US 4421798 A
An apparatus for coating a recorded disc with a thin layer of a lubricant includes a chamber which is divided into two sections by a baffle extending across the chamber and vertically downwardly from the top of the chamber to a point spaced from the bottom of the chamber. An atomizer is mounted at the top of one section of the chamber and is connected to a source of air under pressure and a supply of lubricant. The atomizer is adapted to generate droplets of lubricant in the one section. An air inlet port in the side of the chamber opens into the one section and is connected to a source of air under pressure. An outlet opening is at the top of the other section of the chamber. The flow of air into the one section is controlled to carry the smaller droplets of the lubricant around the bottom of the baffle and up the other section to flow out of the chamber through the outlet port. The larger droplets fall to the bottom of the chamber and are carried away through a drain outlet in the bottom of the chamber.
1. A method for coating a disc with a thin film of a lubricant comprising the steps of:
generating droplets of the lubricant at the top of one section of a chamber which is divided into two sections, which sections are connected together along the bottom of the chamber,
admitting air under pressure into said one section of the chamber above the connection between the two sections of the chamber to carry said lubricant droplets into the other section of the chamber and to carry at least some of the droplets upwardly through the other section to an outlet at the top of the other section, controlling the flow of the air into the one section so as to control the size of the lubricant droplets carried upwardly through the other section, and directing the air-carried lubricant droplets flowing from the outlet onto the surface of a disc to be coated.
2. A method in accordance with claim 1 in which the lubricant droplets are generated by atomizing the lubricant with air.
3. An apparatus for coating a disc with a thin film of a lubricant comprising:
a chamber having a baffle extending thereacross and vertically downwardly from the top of the chamber to a point spaced from the bottom to divide the chamber into two sections, one on each side of the baffle, which are connected together at the bottom of the chamber,
means at the top of one of the sections for generating droplets of the lubricant and directing the droplets toward the bottom of the one section,
means in said one section for admitting air under pressure into said one section at a level above the bottom of the baffle, said air adapted to carry the lubricant droplets under the baffle into the other section and to carry at least some of the lubricant droplets upwardly through said other section,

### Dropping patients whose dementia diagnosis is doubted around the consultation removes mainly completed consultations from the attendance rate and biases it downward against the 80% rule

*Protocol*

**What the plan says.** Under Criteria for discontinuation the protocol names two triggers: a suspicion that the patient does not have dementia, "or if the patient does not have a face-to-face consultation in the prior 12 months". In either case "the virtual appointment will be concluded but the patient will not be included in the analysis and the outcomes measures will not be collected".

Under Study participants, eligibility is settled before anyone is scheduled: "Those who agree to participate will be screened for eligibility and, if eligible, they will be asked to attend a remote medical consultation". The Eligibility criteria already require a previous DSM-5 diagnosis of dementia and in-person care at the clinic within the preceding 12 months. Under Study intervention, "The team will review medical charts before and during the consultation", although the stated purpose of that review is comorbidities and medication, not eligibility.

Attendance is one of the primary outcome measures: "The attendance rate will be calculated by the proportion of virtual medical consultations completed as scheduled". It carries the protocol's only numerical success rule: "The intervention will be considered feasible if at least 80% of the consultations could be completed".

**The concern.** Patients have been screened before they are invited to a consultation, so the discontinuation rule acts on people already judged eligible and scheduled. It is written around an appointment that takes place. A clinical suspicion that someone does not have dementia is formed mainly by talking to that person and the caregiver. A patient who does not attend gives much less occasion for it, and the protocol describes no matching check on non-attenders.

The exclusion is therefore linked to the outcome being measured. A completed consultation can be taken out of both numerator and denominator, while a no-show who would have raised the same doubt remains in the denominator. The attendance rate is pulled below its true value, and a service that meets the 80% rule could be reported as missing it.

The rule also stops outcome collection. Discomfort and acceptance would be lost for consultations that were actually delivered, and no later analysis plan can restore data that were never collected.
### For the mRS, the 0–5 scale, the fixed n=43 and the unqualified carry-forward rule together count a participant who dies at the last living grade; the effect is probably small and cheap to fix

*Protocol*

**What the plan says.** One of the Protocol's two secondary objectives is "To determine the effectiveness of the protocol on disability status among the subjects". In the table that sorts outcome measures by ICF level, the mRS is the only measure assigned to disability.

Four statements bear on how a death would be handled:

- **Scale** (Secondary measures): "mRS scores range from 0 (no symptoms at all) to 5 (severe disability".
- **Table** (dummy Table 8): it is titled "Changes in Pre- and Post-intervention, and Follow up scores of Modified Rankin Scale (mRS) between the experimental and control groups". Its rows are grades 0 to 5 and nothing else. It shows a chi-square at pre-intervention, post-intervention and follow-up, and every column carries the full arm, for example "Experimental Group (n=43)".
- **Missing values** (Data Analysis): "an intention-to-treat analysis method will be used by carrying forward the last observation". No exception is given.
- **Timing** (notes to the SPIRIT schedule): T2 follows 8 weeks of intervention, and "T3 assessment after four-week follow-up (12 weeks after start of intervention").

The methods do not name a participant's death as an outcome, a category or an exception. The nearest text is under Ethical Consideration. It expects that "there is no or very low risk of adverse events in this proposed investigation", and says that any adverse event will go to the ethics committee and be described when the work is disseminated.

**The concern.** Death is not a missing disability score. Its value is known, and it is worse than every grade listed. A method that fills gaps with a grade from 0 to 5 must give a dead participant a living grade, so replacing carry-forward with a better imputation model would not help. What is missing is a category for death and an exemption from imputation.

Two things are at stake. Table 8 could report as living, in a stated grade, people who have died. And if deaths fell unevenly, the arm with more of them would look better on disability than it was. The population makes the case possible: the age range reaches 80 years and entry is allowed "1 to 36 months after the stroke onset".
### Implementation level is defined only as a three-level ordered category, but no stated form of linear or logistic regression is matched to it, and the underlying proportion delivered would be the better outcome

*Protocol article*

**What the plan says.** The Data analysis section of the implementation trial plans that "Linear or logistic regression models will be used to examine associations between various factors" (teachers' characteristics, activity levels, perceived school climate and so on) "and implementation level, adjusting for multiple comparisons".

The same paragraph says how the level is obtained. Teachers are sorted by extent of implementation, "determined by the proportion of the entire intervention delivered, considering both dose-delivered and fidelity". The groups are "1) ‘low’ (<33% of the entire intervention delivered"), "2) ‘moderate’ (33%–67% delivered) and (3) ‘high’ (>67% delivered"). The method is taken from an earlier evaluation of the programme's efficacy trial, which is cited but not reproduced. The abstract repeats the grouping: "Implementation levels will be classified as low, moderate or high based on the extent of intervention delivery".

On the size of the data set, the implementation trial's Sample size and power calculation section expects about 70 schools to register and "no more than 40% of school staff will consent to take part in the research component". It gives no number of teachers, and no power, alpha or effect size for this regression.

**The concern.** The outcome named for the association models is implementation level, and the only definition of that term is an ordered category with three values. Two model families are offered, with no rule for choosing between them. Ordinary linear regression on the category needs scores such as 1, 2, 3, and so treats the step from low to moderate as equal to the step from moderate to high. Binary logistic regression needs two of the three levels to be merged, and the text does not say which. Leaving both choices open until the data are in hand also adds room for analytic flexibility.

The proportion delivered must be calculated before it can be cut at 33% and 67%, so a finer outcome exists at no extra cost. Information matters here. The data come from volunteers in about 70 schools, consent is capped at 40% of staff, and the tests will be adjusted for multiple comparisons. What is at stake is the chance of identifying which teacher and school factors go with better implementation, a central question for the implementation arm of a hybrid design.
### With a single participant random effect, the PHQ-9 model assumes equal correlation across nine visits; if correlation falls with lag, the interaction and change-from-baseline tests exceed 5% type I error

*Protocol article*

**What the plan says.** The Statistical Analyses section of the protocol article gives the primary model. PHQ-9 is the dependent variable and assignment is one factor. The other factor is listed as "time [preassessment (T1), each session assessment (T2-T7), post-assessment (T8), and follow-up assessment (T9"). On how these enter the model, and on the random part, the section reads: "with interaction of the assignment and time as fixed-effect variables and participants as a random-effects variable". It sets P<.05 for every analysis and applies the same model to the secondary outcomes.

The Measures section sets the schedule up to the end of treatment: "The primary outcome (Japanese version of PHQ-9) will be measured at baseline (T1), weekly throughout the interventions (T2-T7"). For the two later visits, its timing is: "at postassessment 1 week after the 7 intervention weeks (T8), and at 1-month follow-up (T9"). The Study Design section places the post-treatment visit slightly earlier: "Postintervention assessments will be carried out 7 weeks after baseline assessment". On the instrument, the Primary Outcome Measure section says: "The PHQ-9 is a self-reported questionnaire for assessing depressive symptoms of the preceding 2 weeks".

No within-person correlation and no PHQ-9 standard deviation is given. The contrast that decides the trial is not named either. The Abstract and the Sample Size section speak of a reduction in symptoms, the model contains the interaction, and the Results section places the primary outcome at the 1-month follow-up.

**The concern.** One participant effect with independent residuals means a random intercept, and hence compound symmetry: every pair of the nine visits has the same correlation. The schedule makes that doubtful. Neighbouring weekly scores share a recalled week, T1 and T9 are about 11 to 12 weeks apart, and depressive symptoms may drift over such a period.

means for controlling the flow of air into the chamber so as to permit the control of the size of the lubricant droplets which are carried up through the other section,
an outlet at the top of the other section to allow air-carried lubricant droplets to flow out of the chamber, and
means connecting the outlet to means for applying the lubricant droplets to a surface of a disc.
4. An apparatus in accordance with claim 3 in which the means for generating the droplets of the lubricant is an atomizer mounted at the top of the one section, said atomizer having an air outlet port connected to a source of air under pressure and a lubricant inlet port connected to a supply of the lubricant.
5. An apparatus in accordance with claim 4 including a drain outlet in the bottom of the chamber, said drain outlet being connected to the lubricant supply.
This is a continuation of application Ser. No. 319,920, filed Nov. 10, 1981, now abandoned.
The present invention relates to an apparatus for coating recorded discs with a lubricant and particularly to an apparatus for creating droplets of the lubricant.
There has been developed recently a high density recorded disc, e.g., a video disc, in which the recorded information is in the form of a surface relief pattern formed along an information track in the major surfaces of the disc. Preferably, the surface relief pattern is formed in a spiral track, which can be a groove, in the major surfaces of the disc. The disc is played back with a stylus and during playback, the disc is rotated at a relatively high speed which creates friction between the playback stylus and the disc surface. In order to reduce these frictional forces and to prevent wear of the stylus and/or the record, it is desirable to provide a layer of lubricant on the surface of the disc. The lubricant should be uniformly coated over the entire surface of the disc but should be a thin layer, preferably between 200 and 300 Angstroms in thickness, so that it does not interfere with the proper playback of the disc. A suitable lubricant is described in U.S. Pat. No. 4,275,101, Wang et al.
Because of the viscosity of the lubricant, it has been found difficult to achieve the desired thin, uniform coating of the lubricant on the disc. One technique which has been developed is to apply the lubricant in solution in heptane. The lubricant is mixed with heptane, about 0.3 part of lubricant to 100 parts of heptane. The solution is then sprayed onto the surfaces of the disc by passing the disc under a series of oscillating nozzles which apply the solution. Each side of the disc is coated separately.
In order to eliminate the use of the heptane, which is expensive, toxic, flammable and explosive, another coating technique has been developed which is described in the copending application of Brian Ernest Lock, Ser. No. 190,079, filed Sept. 23, 1980, entitles METHOD AND APPARATUS FOR COATING RECORDED DISCS WITH A LUBRICANT now U.S. Pat. No. 4,309,456, issued Jan. 5, 1982. In the coating technique shown and described in the Lock application, streams of air are passed through a layer of the lubricant in a chamber to create droplets of the lubricant in the chamber supported in the air. The lubricant droplets are carried by the flow of air through an outlet opening in the top of the chamber and through suitable pipes to nozzles which are on opposite sides of a path along which a disc is carried. As the disc passes between the nozzles, the lubricant droplets are directed against the surfaces of the disc to provide a thin coating of the lubricant on the disc.